The Function of Setting in Literature

Instructor: Becky Villarreal

Setting is the time and place in which the events of the story occur. In identifying the setting, one may start by naming the town and year in which the story takes place (if these are identified by the author), and then by identifying the more specific locations of the story where the action takes place, such as specific rooms in a central character's home, a school classroom, a local store, a barn, a woods, a city street, an imaginary planet, etc. Other questions to consider when discussing setting are as follows:

Time is probably the most important element of setting. For example, Faulkner's "A Rose for Emily" takes place at the turn of the century, during a time when women had few rights and were expected to submit to the significant men in their lives. And of course, place is important as well considering that Emily lived in the deep south where traditional values of the Old South are kept alive. Most stories have multiple settings such as Willa Cather's "Paul's Case" and Amy Tan's "A Pair of Two Tickets." The contrast between the two main settings in these stories is significant. Culture is another important element in setting. In Helena Maria Viramontes' "The Moths," the author inundates the senses of the readers in this passage:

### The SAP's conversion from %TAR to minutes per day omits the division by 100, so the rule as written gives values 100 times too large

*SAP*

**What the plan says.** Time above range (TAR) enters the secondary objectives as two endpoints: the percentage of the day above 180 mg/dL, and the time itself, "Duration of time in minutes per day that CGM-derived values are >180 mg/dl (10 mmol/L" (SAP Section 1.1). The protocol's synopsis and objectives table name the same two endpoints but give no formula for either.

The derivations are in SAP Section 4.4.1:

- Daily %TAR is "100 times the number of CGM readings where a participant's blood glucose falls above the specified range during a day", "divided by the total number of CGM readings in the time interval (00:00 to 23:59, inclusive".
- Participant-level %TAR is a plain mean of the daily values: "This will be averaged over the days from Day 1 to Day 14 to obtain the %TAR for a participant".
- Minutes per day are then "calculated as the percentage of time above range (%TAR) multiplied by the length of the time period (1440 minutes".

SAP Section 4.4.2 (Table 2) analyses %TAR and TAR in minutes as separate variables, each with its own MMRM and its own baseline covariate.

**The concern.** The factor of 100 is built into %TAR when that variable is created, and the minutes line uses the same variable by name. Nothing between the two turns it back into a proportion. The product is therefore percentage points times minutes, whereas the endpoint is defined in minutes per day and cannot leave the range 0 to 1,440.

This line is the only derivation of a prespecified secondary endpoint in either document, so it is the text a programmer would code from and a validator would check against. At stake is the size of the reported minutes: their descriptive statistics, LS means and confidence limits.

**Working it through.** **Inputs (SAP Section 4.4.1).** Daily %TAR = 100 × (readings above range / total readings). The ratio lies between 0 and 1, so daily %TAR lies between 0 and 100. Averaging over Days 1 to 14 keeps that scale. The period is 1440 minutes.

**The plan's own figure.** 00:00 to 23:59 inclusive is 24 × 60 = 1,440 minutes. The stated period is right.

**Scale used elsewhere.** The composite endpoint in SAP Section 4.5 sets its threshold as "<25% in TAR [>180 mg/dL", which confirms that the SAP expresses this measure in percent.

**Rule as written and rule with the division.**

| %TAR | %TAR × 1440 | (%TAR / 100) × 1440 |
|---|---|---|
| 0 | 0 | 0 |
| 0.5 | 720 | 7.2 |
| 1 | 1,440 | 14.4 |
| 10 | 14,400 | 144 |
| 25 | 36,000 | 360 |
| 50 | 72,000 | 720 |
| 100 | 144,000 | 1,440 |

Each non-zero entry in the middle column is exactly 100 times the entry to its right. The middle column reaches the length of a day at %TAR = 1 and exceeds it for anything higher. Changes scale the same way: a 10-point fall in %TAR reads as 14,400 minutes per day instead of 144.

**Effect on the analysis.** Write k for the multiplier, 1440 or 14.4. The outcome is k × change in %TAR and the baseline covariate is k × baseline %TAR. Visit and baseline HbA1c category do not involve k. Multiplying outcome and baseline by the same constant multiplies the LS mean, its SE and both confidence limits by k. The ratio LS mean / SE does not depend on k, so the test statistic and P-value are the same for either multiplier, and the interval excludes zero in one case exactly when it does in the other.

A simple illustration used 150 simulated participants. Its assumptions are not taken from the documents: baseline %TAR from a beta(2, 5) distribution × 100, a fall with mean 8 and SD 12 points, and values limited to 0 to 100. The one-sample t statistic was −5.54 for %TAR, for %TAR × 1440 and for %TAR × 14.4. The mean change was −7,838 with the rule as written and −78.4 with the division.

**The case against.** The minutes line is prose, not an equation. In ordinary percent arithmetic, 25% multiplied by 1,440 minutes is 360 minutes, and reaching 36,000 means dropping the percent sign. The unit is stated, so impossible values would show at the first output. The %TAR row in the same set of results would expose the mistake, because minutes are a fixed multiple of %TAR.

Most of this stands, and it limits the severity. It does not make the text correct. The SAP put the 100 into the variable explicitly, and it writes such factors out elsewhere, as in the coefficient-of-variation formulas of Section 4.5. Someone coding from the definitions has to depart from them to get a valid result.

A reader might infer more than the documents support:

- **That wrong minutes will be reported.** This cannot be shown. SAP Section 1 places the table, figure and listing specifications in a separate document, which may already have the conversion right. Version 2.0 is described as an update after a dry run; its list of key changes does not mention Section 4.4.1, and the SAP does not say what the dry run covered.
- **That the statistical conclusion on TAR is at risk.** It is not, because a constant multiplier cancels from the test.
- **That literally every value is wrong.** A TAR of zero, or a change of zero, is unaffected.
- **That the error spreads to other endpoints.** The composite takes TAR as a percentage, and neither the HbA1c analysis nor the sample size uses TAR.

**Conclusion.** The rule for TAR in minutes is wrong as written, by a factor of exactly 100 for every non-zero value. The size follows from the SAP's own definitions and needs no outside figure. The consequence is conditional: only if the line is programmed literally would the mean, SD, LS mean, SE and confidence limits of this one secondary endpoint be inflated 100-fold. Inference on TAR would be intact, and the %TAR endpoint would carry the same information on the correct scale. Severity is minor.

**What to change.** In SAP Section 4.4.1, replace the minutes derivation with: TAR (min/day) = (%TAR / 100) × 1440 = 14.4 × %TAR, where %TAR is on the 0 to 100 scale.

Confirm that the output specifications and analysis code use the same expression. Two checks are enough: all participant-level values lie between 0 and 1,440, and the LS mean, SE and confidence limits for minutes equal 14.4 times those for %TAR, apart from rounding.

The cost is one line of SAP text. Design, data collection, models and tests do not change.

[P]rickly chayotes that produced vines that twisted and wound all over her porch pillars, crawling to the roof, up and over the roof, and down the other side, pear-shaped squashes ready for the pick, ready to be steamed with onions and cheese and butter.

In some stories like Shirley Jackson's "The Lottery," the setting is very general so that the central idea can be generalized. Authors like Jackson sometimes create a general, universal, or magical setting to make readers imagine that this kind of thing could happen "anywhere."

It is significant that many characters seem trapped in their settings. And in some cases, (specifically, "Paul's Case"), a character leaves the setting only to become disillusioned or disappointed. For example, when I left San Angelo to come to Austin, I was anxious to leave the "oppression" I had endured in West Texas. I had all these visions of a more carefree life as an Austinite in which I would be able to express myself freely, go to the theater on a whim, join writing circles and book clubs, hang out on Sixth Street, and so on. However, once I moved here, I was faced with the reality of TRAFFIC, the high cost of living, the fact that I am no longer a twenty-year-old, and that people are basically the same wherever you go, etc. Ironically, I often find myself yearning for the carefree life I lived in San Angelo! Nonetheless, I am happy to be here and I am thrilled to have this opportunity to teach composition and literature online (something I was not given a chance to do in my former residence)!


Created by Becky Villarreal Austin Community College 2000